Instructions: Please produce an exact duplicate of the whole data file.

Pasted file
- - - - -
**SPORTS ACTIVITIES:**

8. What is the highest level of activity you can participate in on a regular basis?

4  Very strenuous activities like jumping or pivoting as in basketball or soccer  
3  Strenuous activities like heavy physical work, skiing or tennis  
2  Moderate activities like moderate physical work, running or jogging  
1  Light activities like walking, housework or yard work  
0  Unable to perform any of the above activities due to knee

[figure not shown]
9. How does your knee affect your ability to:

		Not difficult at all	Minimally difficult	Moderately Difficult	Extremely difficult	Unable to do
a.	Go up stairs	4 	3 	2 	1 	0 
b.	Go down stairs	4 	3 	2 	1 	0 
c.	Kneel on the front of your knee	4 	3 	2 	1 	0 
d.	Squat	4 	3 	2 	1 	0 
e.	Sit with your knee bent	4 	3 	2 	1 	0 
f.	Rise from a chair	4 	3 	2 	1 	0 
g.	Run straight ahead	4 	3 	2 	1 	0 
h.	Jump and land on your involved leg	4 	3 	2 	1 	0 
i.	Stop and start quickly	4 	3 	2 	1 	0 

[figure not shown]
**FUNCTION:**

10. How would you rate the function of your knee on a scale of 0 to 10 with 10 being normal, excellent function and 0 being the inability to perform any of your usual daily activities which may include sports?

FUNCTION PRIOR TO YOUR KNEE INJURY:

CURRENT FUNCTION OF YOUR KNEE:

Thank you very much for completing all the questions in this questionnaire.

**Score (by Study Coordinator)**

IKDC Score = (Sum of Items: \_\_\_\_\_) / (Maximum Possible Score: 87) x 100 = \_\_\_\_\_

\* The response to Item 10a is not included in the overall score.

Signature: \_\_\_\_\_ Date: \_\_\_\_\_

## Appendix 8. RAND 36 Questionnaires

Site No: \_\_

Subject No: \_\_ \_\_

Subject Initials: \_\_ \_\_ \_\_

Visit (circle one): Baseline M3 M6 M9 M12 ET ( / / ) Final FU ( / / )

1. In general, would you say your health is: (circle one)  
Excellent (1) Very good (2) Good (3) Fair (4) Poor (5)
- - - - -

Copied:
**SPORTS ACTIVITIES:**

8. What is the highest level of activity you can participate in on a regular basis?

4  Very strenuous activities like jumping or pivoting as in basketball or soccer  
3  Strenuous activities like heavy physical work, skiing or tennis  
2  Moderate activities like moderate physical work, running or jogging  
1  Light activities like walking, housework or yard work  
0  Unable to perform any of the above activities due to knee

[figure not shown]
9. How does your knee affect your ability to:

		Not difficult at all	Minimally difficult	Moderately Difficult	Extremely difficult	Unable to do
a.	Go up stairs	4 	3 	2 	1 	0 
b.	Go down stairs	4 	3 	2 	1 	0 
c.	Kneel on the front of your knee	4 	3 	2 	1 	0 
d.	Squat	4 	3 	2 	1 	0 
e.	Sit with your knee bent	4 	3 	2 	1 	0 
f.	Rise from a chair	4 	3 	2 	1 	0 
g.	Run straight ahead	4 	3 	2 	1 	0 
h.	Jump and land on your involved leg	4 	3 	2 	1 	0 
i.	Stop and start quickly	4 	3 	2 	1 	0 

[figure not shown]
**FUNCTION:**

10. How would you rate the function of your knee on a scale of 0 to 10 with 10 being normal, excellent function and 0 being the inability to perform any of your usual daily activities which may include sports?

FUNCTION PRIOR TO YOUR KNEE INJURY:

CURRENT FUNCTION OF YOUR KNEE:

Thank you very much for completing all the questions in this questionnaire.

**Score (by Study Coordinator)**

IKDC Score = (Sum of Items: \_\_\_\_\_) / (Maximum Possible Score: 87) x 100 = \_\_\_\_\_

\* The response to Item 10a is not included in the overall score.

Signature: \_\_\_\_\_ Date: \_\_\_\_\_

## Appendix 8. RAND 36 Questionnaires

Site No: \_\_

Subject No: \_\_ \_\_

Subject Initials: \_\_ \_\_ \_\_

Visit (circle one): Baseline M3 M6 M9 M12 ET ( / / ) Final FU ( / / )

1. In general, would you say your health is: (circle one)  
Excellent (1) Very good (2) Good (3) Fair (4) Poor (5)